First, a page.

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Global Carbon Markets Snapshot - October 2023

Global Carbon Markets Snapshot - October 2023

Global carbon markets are in a constant evolution. The market snapshot is produced monthly and provides a high-level overview of the key developments in select compliance and voluntary carbon markets.

Global Carbon Markets Snapshot - October 2023

In this issue

In this month's Global Carbon Market Snapshot, we cover key developments in select compliance carbon markets and provide an overview of the month in the voluntary carbon market.

*Please note: This snapshot is designed to provide a high-level overview of the key developments in compliance and voluntary carbon markets. Our in-market team produces daily and detailed updates and trade reports to CORE Markets software subscribers and clients. Contact us to find out more.

Compliance carbon markets

This month we cover key developments in the Australian, New Zealand and European carbon markets.

Australian Carbon Credit Units (ACCUs)

The market commenced the month at an opening price of A$31.00 and concluded at A$30.25 for generic units. Meanwhile, HIR units started the month at A$34.25 and ended at A$33.50.

The highlight of the month's activity occurred on the 11th of October with the market clearing large volumes ranging from A$30.50 to A$32.50 for both Generic and ‘Generic No AD’ units. During this month, we observed a softening of prices for the less frequently traded Savannah Burning and Planting units as buyers favoured the more liquid certificates.

The secondary market witnessed a total traded volume of 1.3 million units. The ACCU issuance remained largely unchanged month-on-month, with a total of just over 1.9 million ACCUs being issued in October.

Primary deals experienced heightened activity, as both long-term buyers and sellers sought to secure forward pricing and volumes.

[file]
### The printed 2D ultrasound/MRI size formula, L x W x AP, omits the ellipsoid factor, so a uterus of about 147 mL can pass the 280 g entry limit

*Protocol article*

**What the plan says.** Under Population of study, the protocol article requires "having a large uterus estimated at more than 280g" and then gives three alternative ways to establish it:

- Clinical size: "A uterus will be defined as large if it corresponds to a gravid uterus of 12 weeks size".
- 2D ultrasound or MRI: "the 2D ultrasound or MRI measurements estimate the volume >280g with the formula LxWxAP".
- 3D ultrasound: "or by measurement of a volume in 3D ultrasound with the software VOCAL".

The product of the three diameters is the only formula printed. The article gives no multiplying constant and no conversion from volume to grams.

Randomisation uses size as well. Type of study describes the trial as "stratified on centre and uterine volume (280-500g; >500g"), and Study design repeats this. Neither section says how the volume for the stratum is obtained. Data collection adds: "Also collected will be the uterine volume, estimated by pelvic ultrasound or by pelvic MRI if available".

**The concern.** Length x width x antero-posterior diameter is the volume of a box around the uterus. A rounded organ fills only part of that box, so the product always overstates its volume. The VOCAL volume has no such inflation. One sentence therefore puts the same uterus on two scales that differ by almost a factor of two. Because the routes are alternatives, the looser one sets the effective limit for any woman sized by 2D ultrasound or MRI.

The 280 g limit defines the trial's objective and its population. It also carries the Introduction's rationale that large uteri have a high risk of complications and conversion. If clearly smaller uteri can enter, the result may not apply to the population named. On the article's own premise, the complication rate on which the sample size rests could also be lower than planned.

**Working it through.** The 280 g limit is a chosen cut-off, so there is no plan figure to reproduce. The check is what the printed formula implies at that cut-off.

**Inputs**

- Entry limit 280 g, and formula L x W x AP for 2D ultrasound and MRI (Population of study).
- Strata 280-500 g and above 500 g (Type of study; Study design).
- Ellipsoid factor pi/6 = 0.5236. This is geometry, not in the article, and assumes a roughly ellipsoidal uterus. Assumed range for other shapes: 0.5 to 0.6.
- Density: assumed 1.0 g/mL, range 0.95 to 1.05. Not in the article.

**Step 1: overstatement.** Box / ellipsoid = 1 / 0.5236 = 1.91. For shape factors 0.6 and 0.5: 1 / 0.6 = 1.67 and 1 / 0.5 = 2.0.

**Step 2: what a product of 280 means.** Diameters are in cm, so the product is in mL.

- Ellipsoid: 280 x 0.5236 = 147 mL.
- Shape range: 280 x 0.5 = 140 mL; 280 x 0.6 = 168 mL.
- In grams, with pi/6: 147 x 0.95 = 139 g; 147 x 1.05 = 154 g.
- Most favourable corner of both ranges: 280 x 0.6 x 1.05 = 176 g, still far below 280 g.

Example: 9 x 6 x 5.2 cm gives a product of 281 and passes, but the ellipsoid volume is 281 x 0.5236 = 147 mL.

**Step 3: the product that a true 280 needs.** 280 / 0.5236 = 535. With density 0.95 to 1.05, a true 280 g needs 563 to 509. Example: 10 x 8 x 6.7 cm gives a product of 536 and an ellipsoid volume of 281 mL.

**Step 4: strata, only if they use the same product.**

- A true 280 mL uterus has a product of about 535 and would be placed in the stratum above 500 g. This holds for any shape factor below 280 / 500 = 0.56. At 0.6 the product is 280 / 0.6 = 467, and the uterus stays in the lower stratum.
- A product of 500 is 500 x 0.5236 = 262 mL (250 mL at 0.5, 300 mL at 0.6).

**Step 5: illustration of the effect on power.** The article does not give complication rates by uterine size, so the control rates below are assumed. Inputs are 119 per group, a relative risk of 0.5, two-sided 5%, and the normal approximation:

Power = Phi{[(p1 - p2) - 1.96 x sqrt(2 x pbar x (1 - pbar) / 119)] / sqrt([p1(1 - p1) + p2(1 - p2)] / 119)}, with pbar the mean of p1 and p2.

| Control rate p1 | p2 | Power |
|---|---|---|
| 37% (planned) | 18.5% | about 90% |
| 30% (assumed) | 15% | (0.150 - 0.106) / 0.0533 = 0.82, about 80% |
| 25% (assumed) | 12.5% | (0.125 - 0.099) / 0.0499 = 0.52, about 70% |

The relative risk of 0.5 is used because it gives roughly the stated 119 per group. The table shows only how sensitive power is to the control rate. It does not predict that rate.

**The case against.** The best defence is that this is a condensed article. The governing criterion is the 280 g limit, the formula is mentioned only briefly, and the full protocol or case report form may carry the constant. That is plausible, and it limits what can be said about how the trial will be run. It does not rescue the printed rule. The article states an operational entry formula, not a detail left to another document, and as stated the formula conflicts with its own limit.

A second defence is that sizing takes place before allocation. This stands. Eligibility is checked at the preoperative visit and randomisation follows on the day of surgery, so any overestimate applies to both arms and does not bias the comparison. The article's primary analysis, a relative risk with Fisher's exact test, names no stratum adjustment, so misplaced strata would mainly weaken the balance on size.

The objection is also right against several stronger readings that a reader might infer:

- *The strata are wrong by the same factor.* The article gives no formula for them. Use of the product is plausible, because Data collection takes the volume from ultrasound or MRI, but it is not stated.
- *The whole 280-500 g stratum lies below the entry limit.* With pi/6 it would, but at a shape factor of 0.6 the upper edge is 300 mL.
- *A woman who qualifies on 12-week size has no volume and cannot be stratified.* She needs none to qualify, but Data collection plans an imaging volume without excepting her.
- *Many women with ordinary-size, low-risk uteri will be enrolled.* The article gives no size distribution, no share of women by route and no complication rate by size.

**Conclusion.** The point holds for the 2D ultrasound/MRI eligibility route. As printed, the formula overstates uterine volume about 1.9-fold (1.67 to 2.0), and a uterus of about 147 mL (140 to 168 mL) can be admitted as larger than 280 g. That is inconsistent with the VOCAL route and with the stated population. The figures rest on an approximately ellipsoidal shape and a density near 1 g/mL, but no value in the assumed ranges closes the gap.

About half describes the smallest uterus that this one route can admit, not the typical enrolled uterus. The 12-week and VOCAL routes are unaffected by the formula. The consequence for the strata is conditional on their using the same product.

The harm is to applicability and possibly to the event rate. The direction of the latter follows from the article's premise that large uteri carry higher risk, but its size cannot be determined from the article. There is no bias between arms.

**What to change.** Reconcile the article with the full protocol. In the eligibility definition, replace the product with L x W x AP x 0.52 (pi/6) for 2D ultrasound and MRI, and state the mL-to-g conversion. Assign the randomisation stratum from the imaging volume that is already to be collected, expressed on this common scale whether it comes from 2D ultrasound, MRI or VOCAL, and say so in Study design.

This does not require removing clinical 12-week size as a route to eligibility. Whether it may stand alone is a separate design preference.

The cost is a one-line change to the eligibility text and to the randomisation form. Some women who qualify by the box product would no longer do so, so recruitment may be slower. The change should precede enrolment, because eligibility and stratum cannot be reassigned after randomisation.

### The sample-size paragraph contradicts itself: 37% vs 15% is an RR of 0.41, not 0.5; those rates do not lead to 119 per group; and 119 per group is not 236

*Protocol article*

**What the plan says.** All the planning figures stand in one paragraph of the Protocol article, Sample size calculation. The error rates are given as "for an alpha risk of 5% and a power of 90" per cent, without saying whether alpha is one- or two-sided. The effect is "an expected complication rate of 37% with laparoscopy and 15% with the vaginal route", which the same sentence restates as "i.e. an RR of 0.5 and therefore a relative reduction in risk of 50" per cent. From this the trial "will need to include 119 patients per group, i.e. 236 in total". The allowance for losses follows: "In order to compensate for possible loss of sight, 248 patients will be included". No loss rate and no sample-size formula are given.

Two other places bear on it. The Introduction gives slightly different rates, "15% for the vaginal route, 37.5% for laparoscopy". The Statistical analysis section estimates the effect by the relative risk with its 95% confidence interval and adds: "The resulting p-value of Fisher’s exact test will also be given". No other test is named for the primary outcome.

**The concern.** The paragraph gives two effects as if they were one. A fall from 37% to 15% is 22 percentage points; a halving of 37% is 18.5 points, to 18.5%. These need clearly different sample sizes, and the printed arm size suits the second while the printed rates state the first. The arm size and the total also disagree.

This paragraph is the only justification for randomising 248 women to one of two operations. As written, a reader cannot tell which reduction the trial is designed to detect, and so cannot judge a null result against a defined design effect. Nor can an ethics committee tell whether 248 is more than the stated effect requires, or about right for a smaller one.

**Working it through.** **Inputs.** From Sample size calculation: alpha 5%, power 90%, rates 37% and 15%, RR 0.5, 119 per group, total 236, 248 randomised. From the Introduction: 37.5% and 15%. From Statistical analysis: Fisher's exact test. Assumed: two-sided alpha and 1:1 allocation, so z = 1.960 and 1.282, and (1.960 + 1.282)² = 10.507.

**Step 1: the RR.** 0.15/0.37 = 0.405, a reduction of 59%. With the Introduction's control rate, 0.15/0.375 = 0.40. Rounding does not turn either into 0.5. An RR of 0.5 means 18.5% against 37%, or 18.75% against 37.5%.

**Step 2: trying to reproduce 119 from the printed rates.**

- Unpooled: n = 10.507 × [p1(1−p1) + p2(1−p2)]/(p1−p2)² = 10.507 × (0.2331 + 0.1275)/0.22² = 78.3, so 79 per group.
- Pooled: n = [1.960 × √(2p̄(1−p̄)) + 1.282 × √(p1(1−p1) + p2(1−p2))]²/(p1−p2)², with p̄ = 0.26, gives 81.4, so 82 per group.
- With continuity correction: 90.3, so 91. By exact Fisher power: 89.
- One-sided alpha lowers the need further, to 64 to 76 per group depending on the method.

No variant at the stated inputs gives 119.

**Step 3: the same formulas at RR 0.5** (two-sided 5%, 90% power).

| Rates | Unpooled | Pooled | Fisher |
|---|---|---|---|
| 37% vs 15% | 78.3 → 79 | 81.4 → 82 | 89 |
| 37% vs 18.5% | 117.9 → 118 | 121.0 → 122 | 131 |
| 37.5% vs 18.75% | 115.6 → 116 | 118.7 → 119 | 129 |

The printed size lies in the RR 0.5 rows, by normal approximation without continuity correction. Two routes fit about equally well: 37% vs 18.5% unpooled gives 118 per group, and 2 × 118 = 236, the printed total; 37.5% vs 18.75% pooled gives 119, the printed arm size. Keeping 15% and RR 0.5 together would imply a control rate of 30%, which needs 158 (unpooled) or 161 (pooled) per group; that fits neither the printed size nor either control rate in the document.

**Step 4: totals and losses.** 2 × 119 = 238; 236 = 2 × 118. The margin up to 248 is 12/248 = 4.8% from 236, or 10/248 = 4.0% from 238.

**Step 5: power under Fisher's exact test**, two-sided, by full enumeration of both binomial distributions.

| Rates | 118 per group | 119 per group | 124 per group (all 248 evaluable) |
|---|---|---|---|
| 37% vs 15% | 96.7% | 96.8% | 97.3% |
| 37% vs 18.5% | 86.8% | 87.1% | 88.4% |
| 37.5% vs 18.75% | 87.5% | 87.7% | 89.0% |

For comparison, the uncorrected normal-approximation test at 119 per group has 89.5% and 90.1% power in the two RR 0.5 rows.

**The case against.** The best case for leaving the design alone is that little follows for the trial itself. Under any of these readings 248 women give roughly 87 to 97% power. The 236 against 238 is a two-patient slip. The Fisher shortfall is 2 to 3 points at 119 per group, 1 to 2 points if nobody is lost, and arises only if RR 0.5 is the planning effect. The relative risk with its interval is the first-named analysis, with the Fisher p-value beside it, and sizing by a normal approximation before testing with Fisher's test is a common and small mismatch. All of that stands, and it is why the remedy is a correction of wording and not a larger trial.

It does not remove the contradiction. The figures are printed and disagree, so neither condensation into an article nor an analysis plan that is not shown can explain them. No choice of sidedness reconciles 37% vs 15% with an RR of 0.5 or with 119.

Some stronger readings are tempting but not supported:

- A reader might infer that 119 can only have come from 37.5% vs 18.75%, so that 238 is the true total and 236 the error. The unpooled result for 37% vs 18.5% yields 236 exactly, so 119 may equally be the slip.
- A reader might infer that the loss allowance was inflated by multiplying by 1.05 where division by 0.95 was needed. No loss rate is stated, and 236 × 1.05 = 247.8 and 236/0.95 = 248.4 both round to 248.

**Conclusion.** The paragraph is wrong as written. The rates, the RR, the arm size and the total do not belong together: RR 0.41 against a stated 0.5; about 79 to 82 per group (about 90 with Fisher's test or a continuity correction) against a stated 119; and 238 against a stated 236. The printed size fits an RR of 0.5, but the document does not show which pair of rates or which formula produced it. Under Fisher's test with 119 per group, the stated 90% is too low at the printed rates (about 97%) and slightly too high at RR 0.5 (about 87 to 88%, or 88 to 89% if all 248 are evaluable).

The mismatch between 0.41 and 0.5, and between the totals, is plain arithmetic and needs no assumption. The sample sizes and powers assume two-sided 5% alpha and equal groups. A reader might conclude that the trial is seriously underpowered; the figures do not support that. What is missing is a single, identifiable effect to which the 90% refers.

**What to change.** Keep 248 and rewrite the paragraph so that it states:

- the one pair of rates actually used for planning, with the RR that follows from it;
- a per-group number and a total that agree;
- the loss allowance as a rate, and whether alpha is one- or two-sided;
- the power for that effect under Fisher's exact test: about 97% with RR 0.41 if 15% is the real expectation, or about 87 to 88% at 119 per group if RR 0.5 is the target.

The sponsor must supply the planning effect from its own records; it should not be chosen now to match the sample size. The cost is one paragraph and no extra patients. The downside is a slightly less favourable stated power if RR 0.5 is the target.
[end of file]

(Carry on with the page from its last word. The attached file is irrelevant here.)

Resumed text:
New Zealand Units (NZUs)

The NZU price was relatively flat at the start of October due to New Zealand’s general election and the expected succession of power to the National Party. Post the mid-month election, the price   saw a small up-tick , which was largely priced in, closing the month at NZ$70.00.

European Union Allowances (EUAs)

The EUA benchmark futures contract opened the month on a downwards trajectory. It tracked the European energy markets that were experiencing lower demand caused by warmer temperatures and a more stable supply from the North Sea. This led the Dec23 EUAs to settle at €79.65 by 3rdOctober.

However, the earlier breach of the key psychological level of €80 triggered sizeable buying interest derived from speculative players wishing to cover their short position. This was reflected in the prices returning to €81.67 by the 4th of the month.

Reports that fossil-fired power generation in the EU dropped 21% year-on-year in the first nine months of 2023 fed into a bearish sentiment and saw the price lull to around €80.50.  However, natural gas prices rallied due to the geopolitical tension in the Middle East and reports that a Baltic gas pipeline leak may have been sabotaged. This saw EUA futures reaching its month's high of €85.95 for the Dec23 EUAs.

The second half of the month saw the prices tumble, reaching a 5-month low as bearish fundamentals such as strong renewable output and low EUA demand from power and industry sectors took hold and outweighed the influence of the skittish energy markets, with Dec-23 EUA closing off the month at €79.05.

Voluntary carbon market

The international voluntary carbon market started the month on strong footing with a lively start on both the futures and OTC markets.

In the first week of the month, the nature-based CBL N-GEO contract saw over 3 million tCO2 transact in addition to 1.7 million tonnes and 1 million tonnes trading on the C-GEO and GEO futures respectively.

Prices in the market do remain weak and the market continues to be rumbled by integrity questions.

However, a positive trend appears to be emerging in response to these issues, particularly in the REDD sector. Buyers here seek well-established projects which are perceived as high quality and (due to current market sentiment) can often be purchased at historically lower prices, particularly for slightly earlier vintages (such as v2016 and v2017).

Overall, the market still seems to be on hold slightly as it awaits incoming instruments to help tackle ongoing integrity concerns. These instruments include:

  • the first Integrity Council for the Voluntary Carbon Markets (ICVCM) labelled credits, now expected in Q1 2024,
  • the Voluntary Carbon Markets Integrity Initiative's (VCMI) additional guidanceto complement its (already released) 'Claims Code of Practice',